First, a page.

At the first Undergraduate Student Government meeting of the semester on Tuesday, USG senators voted to change the name of the Women’s Student Assembly to the Student Assembly for Gender Empowerment. Although it seems like a simple cosmetic fix, this step is worthwhile in USC’s continuing effort to make students of all gender identities feel comfortable on campus.
SAGE was founded in 1990 to “raise the awareness, impact and voices of those oppressed by the patriarchy” and work toward “intersectional, collective liberation.” As one of nine assemblies within the USG Program Board, it works to organize events that discuss issues of sexual violence, body image and feminism and to influence campus culture. Considering these stated goals, the name change is quite logical.
SAGE’s name aligns the group better with its stated aims; and besides, it was always a little bit silly to have a special interest group named for women when women make up over half of the student population. Using the term “gender empowerment” shows that the group is less dedicated to any specific gender and is more concerned about issues surrouding the patriarchal system. The group of those “oppressed by the patriarchy” would not only include cisgendered women, but also everyone who lives outside of the heteronormative expectations for gender, such as transgender men and women and those who decide to live outside of the gender binary. One could even argue that cisgender men are “oppressed by the patriarchy” on some level because they are also affected by issues like poor body image and a culture of sexual violence that stems from the patriarchal system. In this way, the organization is truly inclusive of all genders.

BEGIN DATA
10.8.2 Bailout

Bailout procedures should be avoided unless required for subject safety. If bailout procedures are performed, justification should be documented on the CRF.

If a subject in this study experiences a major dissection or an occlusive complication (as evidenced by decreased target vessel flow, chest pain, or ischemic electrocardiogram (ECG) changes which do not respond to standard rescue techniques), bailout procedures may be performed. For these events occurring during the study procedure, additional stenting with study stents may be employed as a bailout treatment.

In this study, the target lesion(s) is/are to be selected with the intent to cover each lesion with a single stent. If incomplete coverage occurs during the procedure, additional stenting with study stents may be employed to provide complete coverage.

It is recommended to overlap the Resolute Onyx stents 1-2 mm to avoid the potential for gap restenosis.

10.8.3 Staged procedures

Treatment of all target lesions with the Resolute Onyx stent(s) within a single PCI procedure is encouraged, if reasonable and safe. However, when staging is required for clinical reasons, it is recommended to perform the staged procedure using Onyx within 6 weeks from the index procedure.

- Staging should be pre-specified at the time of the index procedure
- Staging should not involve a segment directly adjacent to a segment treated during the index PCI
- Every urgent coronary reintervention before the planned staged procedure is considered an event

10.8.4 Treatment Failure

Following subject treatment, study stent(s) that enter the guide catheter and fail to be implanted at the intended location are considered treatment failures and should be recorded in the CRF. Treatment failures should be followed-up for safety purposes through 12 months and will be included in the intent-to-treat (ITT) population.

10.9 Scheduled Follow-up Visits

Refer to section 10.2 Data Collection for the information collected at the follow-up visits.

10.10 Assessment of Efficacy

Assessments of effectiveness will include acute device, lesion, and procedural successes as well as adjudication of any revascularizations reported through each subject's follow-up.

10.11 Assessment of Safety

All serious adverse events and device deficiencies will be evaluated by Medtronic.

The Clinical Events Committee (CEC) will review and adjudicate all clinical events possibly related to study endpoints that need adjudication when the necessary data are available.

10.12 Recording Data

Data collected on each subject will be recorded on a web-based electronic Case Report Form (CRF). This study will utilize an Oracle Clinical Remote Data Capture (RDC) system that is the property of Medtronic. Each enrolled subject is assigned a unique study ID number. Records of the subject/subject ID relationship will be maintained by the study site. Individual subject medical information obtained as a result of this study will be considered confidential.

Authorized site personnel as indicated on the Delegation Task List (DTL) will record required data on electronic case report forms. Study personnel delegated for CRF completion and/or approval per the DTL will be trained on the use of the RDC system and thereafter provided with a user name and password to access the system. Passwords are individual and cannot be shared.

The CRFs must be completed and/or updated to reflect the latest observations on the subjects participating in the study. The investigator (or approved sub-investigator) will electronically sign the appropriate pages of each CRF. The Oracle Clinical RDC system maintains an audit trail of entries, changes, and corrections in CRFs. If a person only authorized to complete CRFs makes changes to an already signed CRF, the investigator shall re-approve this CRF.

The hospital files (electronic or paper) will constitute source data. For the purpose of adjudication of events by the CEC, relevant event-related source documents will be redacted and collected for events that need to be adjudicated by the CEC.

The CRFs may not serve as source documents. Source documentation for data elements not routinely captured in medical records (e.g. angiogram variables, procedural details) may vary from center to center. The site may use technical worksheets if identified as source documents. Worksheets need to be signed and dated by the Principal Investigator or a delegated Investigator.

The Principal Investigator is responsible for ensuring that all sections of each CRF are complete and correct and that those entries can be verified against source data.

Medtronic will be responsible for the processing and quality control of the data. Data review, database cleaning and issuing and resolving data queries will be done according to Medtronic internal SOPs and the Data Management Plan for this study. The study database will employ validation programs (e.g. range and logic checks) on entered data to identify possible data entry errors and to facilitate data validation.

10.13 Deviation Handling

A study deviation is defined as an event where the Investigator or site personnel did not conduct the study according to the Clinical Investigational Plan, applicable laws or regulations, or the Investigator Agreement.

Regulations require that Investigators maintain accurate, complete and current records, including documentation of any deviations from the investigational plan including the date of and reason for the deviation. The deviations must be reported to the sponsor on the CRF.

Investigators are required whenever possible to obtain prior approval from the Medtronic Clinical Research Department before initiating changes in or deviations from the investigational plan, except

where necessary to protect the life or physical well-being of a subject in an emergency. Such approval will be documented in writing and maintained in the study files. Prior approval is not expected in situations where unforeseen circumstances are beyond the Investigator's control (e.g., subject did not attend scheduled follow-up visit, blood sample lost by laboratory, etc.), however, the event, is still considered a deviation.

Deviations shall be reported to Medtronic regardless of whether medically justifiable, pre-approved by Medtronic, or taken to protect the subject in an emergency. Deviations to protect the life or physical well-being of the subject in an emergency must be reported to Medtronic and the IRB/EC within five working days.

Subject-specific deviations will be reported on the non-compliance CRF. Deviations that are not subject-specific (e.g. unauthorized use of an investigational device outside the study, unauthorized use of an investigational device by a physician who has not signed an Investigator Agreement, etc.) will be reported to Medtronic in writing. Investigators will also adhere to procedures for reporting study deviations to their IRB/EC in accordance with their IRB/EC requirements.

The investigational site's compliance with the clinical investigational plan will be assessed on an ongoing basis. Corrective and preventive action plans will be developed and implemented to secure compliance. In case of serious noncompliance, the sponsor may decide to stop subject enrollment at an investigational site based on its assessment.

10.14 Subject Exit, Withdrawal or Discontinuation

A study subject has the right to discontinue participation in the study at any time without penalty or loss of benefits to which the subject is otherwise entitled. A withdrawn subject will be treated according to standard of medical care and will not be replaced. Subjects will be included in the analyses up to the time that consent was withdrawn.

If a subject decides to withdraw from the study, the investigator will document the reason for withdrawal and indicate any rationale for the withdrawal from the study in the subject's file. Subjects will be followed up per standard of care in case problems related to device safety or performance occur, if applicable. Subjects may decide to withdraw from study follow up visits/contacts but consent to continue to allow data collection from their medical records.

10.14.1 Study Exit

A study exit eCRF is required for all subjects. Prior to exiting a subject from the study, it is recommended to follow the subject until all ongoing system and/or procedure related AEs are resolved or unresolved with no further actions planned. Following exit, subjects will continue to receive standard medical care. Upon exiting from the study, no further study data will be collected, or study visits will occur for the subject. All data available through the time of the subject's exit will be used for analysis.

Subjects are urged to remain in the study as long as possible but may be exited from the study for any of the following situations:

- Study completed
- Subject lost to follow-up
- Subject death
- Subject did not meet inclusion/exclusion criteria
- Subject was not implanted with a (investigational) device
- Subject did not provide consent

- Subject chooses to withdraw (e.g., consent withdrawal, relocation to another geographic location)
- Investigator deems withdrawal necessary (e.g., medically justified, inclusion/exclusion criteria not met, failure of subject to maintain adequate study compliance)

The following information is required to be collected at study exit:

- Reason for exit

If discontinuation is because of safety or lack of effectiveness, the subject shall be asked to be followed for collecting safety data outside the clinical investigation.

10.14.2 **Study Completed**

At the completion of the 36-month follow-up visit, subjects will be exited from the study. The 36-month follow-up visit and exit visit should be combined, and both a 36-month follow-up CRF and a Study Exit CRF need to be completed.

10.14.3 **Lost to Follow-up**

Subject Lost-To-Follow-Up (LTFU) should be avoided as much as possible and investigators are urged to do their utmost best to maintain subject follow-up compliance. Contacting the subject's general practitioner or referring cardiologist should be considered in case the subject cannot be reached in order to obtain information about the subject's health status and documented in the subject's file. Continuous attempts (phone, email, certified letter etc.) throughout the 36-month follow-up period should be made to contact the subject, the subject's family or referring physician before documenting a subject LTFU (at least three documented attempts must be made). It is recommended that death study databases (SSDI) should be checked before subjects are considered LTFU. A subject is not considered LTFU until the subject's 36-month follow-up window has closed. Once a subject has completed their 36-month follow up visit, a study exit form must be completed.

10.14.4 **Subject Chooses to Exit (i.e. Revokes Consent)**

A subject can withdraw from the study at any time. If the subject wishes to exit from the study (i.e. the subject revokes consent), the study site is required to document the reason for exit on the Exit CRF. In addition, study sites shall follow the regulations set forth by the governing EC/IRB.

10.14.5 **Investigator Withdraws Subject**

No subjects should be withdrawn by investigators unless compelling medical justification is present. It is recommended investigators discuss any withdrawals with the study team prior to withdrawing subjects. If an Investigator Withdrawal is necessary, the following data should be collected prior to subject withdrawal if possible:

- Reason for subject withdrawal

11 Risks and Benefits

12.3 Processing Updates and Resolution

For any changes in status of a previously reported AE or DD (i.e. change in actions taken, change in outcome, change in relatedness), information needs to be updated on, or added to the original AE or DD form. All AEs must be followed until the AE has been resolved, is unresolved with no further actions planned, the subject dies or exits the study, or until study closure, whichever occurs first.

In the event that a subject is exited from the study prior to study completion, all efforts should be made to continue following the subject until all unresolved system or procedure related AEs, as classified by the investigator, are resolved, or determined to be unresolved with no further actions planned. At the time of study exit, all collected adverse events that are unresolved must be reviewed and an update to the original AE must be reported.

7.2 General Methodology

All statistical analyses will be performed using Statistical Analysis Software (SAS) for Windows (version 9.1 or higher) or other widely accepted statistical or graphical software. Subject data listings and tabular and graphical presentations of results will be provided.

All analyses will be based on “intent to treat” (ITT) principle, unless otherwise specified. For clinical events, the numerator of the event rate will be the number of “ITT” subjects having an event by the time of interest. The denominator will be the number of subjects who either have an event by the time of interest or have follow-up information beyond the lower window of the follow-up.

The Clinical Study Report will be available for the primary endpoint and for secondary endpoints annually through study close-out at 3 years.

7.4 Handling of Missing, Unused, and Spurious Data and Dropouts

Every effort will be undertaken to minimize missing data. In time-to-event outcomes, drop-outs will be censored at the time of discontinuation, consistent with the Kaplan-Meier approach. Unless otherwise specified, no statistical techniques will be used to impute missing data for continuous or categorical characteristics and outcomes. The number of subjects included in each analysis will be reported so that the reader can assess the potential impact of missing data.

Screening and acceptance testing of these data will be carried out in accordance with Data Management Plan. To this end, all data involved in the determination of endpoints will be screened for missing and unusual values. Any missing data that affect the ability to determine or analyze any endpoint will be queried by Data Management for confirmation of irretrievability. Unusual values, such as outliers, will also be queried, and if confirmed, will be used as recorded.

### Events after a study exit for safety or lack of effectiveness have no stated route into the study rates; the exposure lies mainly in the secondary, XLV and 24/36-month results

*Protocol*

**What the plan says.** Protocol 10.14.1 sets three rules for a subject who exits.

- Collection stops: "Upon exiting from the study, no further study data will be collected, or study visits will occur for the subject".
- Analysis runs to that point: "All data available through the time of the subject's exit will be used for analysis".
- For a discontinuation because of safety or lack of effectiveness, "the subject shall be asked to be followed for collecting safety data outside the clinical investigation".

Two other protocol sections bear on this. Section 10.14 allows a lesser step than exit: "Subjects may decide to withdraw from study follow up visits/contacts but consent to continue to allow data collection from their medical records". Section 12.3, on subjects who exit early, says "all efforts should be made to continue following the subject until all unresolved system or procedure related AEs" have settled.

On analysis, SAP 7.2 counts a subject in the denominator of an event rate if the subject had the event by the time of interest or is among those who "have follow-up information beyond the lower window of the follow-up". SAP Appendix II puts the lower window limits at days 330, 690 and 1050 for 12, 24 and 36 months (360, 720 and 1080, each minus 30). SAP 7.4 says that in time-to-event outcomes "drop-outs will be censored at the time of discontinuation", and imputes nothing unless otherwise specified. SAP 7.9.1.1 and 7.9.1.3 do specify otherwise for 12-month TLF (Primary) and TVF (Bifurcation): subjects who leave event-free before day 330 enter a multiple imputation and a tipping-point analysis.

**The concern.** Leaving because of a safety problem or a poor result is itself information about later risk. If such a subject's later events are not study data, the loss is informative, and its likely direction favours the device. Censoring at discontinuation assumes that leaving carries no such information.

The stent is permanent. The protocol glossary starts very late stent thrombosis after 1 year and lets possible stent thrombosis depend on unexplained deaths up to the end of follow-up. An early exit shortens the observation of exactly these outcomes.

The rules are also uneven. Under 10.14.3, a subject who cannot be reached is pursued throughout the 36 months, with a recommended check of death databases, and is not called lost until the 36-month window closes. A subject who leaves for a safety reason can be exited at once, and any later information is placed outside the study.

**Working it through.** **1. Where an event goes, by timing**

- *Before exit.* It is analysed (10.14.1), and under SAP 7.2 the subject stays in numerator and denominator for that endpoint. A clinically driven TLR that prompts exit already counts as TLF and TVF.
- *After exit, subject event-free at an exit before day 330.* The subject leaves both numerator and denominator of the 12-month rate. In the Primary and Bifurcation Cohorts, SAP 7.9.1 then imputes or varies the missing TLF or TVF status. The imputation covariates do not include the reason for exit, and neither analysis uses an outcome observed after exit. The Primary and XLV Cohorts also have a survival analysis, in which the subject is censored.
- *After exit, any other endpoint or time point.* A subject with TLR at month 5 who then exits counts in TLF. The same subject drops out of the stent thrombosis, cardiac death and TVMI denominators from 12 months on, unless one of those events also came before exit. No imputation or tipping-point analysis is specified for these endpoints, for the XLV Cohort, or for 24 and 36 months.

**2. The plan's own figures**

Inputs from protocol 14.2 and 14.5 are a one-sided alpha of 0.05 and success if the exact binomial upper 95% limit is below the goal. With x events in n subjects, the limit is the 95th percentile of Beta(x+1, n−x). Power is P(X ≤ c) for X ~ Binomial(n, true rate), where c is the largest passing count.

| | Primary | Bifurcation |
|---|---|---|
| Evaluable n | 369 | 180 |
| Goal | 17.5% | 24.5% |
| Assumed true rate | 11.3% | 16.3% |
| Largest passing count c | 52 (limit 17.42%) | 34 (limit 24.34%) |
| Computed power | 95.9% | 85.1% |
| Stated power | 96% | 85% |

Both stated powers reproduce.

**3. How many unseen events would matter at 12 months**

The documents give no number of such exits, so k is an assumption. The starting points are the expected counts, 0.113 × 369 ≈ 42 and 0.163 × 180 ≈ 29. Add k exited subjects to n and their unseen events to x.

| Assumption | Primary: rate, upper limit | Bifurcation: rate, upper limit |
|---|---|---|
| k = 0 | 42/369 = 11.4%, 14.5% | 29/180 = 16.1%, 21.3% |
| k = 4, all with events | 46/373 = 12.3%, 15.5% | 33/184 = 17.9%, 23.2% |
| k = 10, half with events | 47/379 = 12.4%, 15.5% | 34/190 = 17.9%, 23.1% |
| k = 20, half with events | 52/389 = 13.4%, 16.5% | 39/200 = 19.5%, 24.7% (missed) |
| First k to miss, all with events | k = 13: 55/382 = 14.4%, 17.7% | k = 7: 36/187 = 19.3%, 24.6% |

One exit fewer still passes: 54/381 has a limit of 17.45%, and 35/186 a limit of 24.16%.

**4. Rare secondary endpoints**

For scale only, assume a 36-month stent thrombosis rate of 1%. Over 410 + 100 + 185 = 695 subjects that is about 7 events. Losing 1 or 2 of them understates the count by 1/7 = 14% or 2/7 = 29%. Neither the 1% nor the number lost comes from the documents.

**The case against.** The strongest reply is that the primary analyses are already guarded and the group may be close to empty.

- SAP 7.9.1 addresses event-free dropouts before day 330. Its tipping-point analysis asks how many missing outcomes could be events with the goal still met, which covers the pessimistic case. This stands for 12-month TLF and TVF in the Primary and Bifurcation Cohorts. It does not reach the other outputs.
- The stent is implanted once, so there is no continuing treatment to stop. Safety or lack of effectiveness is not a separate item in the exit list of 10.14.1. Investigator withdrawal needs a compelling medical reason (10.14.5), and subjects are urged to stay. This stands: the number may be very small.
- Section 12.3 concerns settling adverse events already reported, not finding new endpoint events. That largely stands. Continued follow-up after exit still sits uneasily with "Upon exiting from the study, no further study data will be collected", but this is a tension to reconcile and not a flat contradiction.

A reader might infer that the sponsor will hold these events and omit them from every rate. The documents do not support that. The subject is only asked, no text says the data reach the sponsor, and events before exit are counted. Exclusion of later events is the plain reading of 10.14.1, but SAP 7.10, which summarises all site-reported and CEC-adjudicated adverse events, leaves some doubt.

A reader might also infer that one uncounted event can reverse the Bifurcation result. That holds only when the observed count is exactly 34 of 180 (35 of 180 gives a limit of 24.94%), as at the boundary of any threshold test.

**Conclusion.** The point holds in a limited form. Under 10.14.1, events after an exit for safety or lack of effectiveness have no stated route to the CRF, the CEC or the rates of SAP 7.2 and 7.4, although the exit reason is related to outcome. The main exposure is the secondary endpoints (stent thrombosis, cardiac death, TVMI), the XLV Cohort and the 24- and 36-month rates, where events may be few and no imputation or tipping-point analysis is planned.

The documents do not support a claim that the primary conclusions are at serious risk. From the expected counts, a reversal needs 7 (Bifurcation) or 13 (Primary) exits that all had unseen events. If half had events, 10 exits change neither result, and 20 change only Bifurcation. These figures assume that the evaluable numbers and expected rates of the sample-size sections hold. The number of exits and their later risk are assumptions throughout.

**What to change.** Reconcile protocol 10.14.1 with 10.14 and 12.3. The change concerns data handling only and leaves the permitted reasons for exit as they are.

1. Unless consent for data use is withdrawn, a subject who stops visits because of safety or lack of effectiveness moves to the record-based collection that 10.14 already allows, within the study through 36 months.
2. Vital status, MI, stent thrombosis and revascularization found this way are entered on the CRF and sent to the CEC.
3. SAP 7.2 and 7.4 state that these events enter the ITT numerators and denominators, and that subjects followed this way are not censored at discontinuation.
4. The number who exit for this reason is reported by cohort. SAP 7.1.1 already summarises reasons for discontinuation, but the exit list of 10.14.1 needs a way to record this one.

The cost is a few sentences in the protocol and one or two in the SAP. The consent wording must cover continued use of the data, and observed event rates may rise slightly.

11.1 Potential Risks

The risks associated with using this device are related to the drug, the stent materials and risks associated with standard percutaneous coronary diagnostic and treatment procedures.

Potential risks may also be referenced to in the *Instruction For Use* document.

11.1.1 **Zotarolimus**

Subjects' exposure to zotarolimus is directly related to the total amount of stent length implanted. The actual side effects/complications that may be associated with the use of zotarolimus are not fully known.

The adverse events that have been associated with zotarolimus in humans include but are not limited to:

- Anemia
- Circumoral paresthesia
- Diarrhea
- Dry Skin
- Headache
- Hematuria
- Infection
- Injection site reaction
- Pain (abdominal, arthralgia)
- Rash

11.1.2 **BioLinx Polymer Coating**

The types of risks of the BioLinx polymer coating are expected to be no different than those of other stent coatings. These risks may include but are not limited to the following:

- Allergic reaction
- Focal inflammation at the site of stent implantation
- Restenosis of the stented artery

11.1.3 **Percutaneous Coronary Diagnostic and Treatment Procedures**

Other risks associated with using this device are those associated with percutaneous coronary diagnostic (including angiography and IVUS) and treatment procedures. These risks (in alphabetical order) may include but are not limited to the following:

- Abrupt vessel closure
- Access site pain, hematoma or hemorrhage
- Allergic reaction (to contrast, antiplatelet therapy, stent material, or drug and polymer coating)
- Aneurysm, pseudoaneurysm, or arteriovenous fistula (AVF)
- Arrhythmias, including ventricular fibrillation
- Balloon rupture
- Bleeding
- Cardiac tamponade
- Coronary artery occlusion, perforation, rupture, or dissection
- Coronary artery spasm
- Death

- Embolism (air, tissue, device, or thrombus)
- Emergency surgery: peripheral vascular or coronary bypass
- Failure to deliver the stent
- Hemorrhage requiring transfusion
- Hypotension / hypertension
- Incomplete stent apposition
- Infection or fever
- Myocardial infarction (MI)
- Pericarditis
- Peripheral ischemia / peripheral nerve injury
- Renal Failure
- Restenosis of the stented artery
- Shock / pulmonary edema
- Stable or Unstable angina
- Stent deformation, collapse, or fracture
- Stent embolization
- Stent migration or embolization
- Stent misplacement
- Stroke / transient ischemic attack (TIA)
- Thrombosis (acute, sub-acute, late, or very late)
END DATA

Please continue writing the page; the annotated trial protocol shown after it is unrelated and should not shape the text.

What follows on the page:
The decision to shift the stated focus of one of the University’s most prominent student interest groups is a reflection of the power of student voices. USC’s efforts to be welcoming and supportive of all gender identities have become increasingly apparent, beginning with the expansion of gender-neutral bathrooms and continuing with introduction of gender-neutral student housing. A new name for the only gender-focused assembly is just the next logical step toward a gender-inclusive campus.
A name can only go so far, though. To see any real change on the issues of gender inclusion and empowerment, students should heed the message of SAGE and consider the myriad of harmful ways that patriarchy affects them, regardless of their own genders. Patriarchy can reveal itself in small ways, like the specific expectations of male and female behavior that leave men afraid to show weakness and women unable to showcase ambition. Research from Columbia University has shown that these subtle biases lead to a classroom environment in which male students dominate the discussion, despite the female majority in higher education. This results in a lack of confidence in many female students. Though the research did not address those who are not cisgender, the influence of male dominance on their academic performance would surely be similar, if not more, pronounced in the classroom.
Once the campus community can accept that patriarchy is a factor in their lives, it can begin the work to change it. Actions like adding gender-inclusive bathrooms, housing and signage are a fine start, but openness and inclusivity come from the individual level, not the institutional. It doesn’t seem like a radical act to simply be kind and respectful about issues of gender and sexuality, but in today’s fraught climate, it truly is. SAGE’s name signals that the campus is ready for dialogue and action on these issues, and it is now the responsibility of individual students to pursue just objectives.